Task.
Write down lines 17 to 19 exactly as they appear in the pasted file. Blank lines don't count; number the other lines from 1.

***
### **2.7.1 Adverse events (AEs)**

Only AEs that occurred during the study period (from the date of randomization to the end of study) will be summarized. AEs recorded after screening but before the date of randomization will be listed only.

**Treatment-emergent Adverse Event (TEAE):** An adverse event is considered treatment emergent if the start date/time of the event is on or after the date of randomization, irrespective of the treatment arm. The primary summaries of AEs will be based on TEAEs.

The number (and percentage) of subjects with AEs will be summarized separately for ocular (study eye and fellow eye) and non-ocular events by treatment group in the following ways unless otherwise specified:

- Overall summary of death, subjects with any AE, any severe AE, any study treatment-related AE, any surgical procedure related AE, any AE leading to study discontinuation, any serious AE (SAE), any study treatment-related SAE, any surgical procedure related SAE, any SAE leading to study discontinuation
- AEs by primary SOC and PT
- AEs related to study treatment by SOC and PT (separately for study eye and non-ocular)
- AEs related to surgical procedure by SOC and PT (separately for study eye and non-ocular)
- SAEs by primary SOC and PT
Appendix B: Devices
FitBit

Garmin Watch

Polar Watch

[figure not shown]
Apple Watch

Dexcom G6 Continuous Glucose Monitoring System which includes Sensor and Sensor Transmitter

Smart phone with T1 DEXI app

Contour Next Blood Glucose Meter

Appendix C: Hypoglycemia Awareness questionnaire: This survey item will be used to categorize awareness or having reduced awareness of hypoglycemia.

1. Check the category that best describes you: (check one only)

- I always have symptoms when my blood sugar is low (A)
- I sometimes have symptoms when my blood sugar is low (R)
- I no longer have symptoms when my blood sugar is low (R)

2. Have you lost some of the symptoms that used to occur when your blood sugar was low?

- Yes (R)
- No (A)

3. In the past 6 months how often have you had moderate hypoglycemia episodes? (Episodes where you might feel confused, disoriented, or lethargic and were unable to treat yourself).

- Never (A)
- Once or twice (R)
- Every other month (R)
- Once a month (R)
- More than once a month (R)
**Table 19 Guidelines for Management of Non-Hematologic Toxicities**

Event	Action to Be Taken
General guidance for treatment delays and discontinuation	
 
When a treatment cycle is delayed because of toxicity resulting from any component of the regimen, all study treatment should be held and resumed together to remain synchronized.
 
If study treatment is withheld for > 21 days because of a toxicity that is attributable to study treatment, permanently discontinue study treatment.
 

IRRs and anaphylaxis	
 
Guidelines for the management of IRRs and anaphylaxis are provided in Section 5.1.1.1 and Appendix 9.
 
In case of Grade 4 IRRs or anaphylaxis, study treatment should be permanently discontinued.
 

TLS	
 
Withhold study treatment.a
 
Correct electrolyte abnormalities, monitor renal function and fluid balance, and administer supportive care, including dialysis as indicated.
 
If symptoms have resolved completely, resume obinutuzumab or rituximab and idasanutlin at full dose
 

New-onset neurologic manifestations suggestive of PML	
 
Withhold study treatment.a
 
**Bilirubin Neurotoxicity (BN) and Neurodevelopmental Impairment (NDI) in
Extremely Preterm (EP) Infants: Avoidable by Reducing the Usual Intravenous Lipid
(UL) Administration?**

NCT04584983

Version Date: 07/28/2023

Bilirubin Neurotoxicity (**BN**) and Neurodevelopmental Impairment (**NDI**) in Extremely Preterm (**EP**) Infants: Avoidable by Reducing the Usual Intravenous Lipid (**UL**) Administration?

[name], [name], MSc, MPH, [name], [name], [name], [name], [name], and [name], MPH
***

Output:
Smart phone with T1 DEXI app

Contour Next Blood Glucose Meter

Appendix C: Hypoglycemia Awareness questionnaire: This survey item will be used to categorize awareness or having reduced awareness of hypoglycemia.